{To go to work}, to begin laboring; to commence operations; to contrive; to manage. ``I 'll go another way to work with him.'' --Shak.

{To set on work}, to cause to begin laboring; to set to work. [Obs.] --Hooker.

{To set to work}, to employ; to cause to engage in any business or labor. [1913 Webster]


The Collaborative International Dictionary of English. 2000.

Look at other dictionaries:

  • To go to ground — Go Go, v. i. [imp. {Went} (w[e^]nt); p. p. {Gone} (g[o^]n; 115); p. pr. & vb. n. {Going}. Went comes from the AS, wendan. See {Wend}, v. i.] [OE. gan, gon, AS. g[=a]n, akin to D. gaan, G. gehn, gehen, OHG. g[=e]n, g[=a]n, SW. g[*a], Dan. gaae; cf …   The Collaborative International Dictionary of English

  • To go to naught — Go Go, v. i. [imp. {Went} (w[e^]nt); p. p. {Gone} (g[o^]n; 115); p. pr. & vb. n. {Going}. Went comes from the AS, wendan. See {Wend}, v. i.] [OE. gan, gon, AS. g[=a]n, akin to D. gaan, G. gehn, gehen, OHG. g[=e]n, g[=a]n, SW. g[*a], Dan. gaae; cf …   The Collaborative International Dictionary of English

  • To go to the wall — Wall Wall, n. [AS. weall, from L. vallum a wall, vallus a stake, pale, palisade; akin to Gr. ? a nail. Cf. {Interval}.] [1913 Webster] 1. A work or structure of stone, brick, or other materials, raised to some height, and intended for defense or… …   The Collaborative International Dictionary of English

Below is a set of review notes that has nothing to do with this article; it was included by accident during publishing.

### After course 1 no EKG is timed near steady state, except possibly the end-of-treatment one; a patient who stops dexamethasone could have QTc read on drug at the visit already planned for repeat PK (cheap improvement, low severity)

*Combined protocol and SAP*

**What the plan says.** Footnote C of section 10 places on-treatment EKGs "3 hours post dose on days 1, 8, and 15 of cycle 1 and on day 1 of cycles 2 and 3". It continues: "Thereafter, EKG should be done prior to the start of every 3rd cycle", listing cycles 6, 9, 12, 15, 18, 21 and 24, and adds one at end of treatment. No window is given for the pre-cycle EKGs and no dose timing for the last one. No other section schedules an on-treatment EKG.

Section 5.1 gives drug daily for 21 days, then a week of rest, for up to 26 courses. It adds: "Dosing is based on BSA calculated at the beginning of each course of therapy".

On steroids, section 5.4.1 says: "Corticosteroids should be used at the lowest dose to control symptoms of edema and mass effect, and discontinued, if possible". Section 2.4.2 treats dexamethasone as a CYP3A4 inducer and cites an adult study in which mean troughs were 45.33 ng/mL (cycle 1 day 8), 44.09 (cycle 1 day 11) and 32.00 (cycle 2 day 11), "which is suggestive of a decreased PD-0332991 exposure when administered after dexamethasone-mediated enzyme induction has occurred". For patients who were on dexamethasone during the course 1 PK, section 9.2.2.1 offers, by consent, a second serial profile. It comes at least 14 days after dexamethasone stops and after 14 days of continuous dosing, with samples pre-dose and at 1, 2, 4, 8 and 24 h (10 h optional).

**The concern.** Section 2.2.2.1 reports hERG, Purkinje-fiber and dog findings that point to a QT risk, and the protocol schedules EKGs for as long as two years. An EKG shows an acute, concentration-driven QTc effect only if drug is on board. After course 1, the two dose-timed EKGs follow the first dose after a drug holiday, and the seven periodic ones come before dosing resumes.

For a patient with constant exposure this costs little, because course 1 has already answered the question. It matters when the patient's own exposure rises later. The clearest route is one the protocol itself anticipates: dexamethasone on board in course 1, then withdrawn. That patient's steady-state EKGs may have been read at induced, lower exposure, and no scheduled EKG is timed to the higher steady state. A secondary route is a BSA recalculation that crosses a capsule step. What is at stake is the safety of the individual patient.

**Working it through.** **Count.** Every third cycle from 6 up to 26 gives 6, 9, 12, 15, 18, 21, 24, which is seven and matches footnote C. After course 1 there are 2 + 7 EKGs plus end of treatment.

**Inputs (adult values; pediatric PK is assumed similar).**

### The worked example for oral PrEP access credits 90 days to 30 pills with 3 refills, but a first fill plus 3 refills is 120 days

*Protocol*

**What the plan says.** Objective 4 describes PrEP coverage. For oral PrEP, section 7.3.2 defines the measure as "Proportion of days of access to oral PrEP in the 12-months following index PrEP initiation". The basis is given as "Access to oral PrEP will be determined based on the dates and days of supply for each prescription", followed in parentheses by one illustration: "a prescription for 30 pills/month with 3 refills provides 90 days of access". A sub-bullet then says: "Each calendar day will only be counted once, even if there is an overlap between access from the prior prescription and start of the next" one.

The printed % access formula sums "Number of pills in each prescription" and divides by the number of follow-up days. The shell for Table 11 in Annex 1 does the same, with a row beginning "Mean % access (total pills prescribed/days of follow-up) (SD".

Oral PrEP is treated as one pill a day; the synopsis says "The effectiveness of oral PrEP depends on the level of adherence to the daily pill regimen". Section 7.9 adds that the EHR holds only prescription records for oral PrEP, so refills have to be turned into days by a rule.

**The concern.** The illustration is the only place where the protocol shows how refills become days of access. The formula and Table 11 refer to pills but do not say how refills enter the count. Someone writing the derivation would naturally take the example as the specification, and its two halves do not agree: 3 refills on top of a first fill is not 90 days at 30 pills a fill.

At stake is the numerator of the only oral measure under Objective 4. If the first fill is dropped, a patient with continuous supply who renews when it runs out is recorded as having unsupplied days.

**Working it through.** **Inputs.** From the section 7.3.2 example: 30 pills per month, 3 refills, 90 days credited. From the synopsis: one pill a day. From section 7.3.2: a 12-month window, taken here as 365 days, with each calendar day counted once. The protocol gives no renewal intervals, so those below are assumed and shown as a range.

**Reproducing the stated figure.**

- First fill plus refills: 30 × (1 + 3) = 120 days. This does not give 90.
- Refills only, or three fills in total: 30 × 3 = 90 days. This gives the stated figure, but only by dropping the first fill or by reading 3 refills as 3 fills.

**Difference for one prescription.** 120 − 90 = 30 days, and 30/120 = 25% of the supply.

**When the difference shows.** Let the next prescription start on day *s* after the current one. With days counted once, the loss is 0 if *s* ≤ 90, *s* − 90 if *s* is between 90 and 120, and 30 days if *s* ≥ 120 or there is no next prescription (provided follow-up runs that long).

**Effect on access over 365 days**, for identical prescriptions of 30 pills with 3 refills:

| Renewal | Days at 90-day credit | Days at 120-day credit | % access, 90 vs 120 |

• To set on work — Work Work (w[^u]rk), n. [OE. work, werk, weorc, AS. weorc, worc; akin to OFries. werk, wirk, OS., D., & G. werk, OHG. werc, werah, Icel. & Sw. verk, Dan. v[ae]rk, Goth. gawa[ u]rki, Gr. e rgon, [digamma]e rgon, work, re zein to do, o rganon an… …   The Collaborative International Dictionary of English

  • To leave to one's self — Leave Leave, v. t. [imp. & p. p. {Left} (l[e^]ft); p. pr. & vb. n. {Leaving}.] [OE. leven, AS. l?fan, fr. l[=a]f remnant, heritage; akin to lifian, libban, to live, orig., to remain; cf. bel[=i]fan to remain, G. bleiben, Goth. bileiban. [root]119 …   The Collaborative International Dictionary of English

  • Go to — Go Go, v. i. [imp. {Went} (w[e^]nt); p. p. {Gone} (g[o^]n; 115); p. pr. & vb. n. {Going}. Went comes from the AS, wendan. See {Wend}, v. i.] [OE. gan, gon, AS. g[=a]n, akin to D. gaan, G. gehn, gehen, OHG. g[=e]n, g[=a]n, SW. g[*a], Dan. gaae; cf …   The Collaborative International Dictionary of English

  • To go a-begging — Go Go, v. i. [imp. {Went} (w[e^]nt); p. p. {Gone} (g[o^]n; 115); p. pr. & vb. n. {Going}. Went comes from the AS, wendan. See {Wend}, v. i.] [OE. gan, gon, AS. g[=a]n, akin to D. gaan, G. gehn, gehen, OHG. g[=e]n, g[=a]n, SW. g[*a], Dan. gaae; cf …   The Collaborative International Dictionary of English

  • To go about — Go Go, v. i. [imp. {Went} (w[e^]nt); p. p. {Gone} (g[o^]n; 115); p. pr. & vb. n. {Going}. Went comes from the AS, wendan. See {Wend}, v. i.] [OE. gan, gon, AS. g[=a]n, akin to D. gaan, G. gehn, gehen, OHG. g[=e]n, g[=a]n, SW. g[*a], Dan. gaae; cf …   The Collaborative International Dictionary of English

  • To go abraod — Go Go, v. i. [imp. {Went} (w[e^]nt); p. p. {Gone} (g[o^]n; 115); p. pr. & vb. n. {Going}. Went comes from the AS, wendan. See {Wend}, v. i.] [OE. gan, gon, AS. g[=a]n, akin to D. gaan, G. gehn, gehen, OHG. g[=e]n, g[=a]n, SW. g[*a], Dan. gaae; cf …   The Collaborative International Dictionary of English

  • To go against — Go Go, v. i. [imp. {Went} (w[e^]nt); p. p. {Gone} (g[o^]n; 115); p. pr. & vb. n. {Going}. Went comes from the AS, wendan. See {Wend}, v. i.] [OE. gan, gon, AS. g[=a]n, akin to D. gaan, G. gehn, gehen, OHG. g[=e]n, g[=a]n, SW. g[*a], Dan. gaae; cf …   The Collaborative International Dictionary of English